Wednesday, December 19, 2012

The $4 Arduino Clone

Along Comes Arduino

I have been tinkering with electronics ever since I was little. I got my first taste of micro-controllers using the PIC16C84. At the time the hobbyist electronics market was small and while programming the PIC was easy the learning curve was fairly steep. Along comes the Arduino and suddenly the barrier to entry is gone. Fast forward to present day, I got tired of leaving $30 worth of electronic parts for each project I wanted to do. So I decided to strip down the Arduino to only the most essential parts, so that I could harness the power of Arduino in my projects without feeling like I was throwing money away.

Parts List

PartQtyPrice
ATMEGA328-PU1$3.50
22pF Capacitor2$0.02
100nF Capacitor4$0.04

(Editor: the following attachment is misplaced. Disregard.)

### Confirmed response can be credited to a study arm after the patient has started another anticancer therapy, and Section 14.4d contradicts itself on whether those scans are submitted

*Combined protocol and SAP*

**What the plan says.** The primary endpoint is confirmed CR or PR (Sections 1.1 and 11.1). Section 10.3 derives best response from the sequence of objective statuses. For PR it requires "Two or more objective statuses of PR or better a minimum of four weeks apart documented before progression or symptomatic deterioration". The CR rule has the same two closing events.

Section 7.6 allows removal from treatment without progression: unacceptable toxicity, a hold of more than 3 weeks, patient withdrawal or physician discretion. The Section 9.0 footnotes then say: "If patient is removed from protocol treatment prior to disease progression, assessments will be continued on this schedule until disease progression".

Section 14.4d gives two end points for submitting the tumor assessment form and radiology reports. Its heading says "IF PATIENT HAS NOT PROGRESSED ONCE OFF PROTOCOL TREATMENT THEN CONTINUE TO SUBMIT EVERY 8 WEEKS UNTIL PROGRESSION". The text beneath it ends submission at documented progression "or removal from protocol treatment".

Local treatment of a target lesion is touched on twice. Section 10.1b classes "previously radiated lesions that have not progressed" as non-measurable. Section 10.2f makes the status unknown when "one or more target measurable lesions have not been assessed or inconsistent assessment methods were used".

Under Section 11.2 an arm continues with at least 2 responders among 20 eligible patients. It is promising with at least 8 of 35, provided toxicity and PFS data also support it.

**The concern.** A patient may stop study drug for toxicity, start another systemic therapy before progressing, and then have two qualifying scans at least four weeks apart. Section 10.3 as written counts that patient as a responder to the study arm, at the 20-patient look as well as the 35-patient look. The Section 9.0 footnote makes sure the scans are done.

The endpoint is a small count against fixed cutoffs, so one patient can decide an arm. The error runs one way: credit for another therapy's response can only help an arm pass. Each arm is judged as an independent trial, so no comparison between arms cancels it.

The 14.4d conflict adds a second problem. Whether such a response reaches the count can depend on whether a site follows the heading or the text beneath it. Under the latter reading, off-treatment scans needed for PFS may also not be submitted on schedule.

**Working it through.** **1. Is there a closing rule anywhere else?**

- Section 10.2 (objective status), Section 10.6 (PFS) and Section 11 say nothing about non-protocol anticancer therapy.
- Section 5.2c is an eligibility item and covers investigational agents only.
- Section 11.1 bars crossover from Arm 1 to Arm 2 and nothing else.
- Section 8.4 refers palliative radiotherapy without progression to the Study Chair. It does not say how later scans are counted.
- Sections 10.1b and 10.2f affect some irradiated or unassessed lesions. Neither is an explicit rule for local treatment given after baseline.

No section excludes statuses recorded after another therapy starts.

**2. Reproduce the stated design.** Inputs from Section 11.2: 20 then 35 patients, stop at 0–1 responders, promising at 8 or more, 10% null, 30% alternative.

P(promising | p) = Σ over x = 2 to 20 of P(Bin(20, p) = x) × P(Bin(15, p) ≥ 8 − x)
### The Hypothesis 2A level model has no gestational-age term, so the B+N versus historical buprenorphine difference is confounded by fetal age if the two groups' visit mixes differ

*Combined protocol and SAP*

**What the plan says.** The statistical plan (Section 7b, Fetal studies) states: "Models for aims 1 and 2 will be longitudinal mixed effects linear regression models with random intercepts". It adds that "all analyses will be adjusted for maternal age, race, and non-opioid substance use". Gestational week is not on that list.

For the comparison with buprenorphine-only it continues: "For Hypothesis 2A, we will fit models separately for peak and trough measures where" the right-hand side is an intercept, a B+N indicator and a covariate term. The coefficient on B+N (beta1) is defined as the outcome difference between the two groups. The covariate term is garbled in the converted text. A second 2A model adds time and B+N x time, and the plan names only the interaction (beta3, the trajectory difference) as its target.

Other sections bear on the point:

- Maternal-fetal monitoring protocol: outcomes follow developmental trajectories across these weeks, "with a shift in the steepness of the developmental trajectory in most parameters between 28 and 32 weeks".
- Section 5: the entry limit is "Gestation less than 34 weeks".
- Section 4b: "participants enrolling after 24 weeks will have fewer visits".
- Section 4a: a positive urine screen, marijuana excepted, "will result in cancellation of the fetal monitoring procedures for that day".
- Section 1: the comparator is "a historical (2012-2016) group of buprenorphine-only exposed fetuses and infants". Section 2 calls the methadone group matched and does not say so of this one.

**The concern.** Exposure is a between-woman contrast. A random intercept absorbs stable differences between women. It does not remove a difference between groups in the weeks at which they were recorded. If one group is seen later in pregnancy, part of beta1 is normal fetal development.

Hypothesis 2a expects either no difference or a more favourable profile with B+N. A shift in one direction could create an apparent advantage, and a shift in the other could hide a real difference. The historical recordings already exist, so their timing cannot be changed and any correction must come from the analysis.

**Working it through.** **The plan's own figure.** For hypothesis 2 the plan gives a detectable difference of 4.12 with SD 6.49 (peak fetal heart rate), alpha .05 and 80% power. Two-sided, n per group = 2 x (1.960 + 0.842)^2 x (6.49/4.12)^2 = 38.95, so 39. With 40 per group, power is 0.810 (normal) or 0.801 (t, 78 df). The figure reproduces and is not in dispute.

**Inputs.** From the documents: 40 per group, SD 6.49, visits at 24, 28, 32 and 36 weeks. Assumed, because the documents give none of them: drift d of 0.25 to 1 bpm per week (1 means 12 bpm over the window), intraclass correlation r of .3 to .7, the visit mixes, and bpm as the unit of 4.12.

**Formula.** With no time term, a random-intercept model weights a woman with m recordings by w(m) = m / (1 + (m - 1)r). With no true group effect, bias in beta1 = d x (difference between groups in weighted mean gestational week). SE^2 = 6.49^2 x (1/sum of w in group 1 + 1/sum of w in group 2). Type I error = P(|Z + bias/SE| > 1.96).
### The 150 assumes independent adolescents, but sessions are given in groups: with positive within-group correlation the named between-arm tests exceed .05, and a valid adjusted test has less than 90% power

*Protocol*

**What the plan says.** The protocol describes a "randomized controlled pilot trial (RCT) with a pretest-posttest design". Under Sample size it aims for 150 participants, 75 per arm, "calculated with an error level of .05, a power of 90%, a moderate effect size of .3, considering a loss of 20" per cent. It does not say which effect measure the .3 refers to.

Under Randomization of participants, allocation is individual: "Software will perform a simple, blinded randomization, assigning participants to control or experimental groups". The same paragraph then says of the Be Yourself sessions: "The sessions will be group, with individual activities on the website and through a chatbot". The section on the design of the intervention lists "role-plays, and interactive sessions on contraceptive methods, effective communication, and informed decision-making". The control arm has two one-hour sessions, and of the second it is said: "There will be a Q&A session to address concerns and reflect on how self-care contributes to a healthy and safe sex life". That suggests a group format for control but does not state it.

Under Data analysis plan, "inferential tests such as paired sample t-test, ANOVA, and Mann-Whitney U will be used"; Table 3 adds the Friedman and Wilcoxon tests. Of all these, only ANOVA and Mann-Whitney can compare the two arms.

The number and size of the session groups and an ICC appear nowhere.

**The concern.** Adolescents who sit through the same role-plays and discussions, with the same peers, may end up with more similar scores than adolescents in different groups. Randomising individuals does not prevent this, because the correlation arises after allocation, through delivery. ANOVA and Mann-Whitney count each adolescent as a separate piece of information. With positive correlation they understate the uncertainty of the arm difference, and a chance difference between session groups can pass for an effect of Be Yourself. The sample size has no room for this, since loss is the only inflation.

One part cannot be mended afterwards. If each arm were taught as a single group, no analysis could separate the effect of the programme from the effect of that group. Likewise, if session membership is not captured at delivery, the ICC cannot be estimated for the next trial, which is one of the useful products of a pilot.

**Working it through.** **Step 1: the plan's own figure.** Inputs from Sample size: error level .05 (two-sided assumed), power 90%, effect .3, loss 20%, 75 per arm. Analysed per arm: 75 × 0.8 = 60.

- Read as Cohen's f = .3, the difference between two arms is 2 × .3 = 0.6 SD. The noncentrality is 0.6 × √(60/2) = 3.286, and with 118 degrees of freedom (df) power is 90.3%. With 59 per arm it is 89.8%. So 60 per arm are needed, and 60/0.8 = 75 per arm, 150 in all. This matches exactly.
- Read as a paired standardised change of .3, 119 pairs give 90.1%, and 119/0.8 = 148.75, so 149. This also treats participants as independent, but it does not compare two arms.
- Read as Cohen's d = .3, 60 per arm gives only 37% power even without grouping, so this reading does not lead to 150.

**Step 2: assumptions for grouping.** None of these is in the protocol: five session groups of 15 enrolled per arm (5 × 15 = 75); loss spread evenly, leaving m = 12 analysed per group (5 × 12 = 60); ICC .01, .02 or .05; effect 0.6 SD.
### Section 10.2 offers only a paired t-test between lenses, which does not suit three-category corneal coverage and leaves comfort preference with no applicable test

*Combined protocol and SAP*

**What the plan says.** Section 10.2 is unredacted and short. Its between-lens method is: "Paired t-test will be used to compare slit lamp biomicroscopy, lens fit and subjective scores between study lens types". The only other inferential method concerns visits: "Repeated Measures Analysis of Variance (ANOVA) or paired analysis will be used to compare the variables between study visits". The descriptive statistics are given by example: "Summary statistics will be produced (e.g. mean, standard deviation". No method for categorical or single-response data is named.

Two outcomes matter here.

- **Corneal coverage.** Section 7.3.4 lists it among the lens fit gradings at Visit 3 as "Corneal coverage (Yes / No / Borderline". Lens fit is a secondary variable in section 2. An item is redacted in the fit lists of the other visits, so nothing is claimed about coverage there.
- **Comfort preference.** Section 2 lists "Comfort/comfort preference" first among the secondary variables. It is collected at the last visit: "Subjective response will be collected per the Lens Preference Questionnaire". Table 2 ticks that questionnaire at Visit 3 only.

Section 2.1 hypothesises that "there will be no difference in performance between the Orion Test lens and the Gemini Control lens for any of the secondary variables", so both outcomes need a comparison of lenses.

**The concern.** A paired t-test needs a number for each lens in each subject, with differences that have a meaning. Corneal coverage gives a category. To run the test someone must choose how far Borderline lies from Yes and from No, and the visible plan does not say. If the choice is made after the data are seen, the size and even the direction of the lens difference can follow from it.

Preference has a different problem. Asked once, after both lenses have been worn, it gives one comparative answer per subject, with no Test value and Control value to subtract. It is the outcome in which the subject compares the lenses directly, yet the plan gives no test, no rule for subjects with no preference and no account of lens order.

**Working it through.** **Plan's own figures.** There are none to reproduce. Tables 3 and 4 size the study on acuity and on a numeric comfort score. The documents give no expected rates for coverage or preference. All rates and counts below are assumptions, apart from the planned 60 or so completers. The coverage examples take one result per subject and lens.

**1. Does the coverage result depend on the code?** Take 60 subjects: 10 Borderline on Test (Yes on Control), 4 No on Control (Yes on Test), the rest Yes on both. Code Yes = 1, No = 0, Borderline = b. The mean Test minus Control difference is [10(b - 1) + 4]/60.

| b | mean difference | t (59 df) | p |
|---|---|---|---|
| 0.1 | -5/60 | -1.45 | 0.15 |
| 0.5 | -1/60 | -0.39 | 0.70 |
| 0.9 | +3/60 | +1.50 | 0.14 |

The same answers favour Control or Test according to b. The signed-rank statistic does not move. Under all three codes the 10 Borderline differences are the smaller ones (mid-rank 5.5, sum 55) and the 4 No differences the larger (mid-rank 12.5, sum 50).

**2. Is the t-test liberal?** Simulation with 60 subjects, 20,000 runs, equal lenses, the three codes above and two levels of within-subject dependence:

10µF Capacitor1$0.01
10KΩ Resistor1$0.01
1N4148 Diode1$0.01
16MHz Quartz Crystal1$0.10
6mm Tactile Switch1$0.04
Total:$3.73
CP21021$2.34
Grand Total:$6.07

This is all that is needed to build and program your own Arduino clone. The CP2102 is a USB to TTL converter it is used to program the chip. You only need one of these to program as many chips as you want. The CP2102 however does not work out of the box. You need to solder a male header pin to the DTR pin on the CP2102. More details can be found at http://blog.tarn-vedra.de/2011/09/using-cp2102-on-arduino.html

Assembly

Assembly is best done on a breadboard to start following the schematic below.
You will need to procure a USB A to A cable in order to program this.

Closing Thoughts

The CP2102 is an optional part if you already have an Arduino or some other means of programming the ATMEGA chip. This brings the cost down $3.73 per clone. There are cheaper ways using the ATtiny85 ($1.29) but sometimes you need a little more horsepower. Or maybe you want to build the $8 web server.

References:

  1. http://shrimping.it/blog/
  2. CP2102 Infomation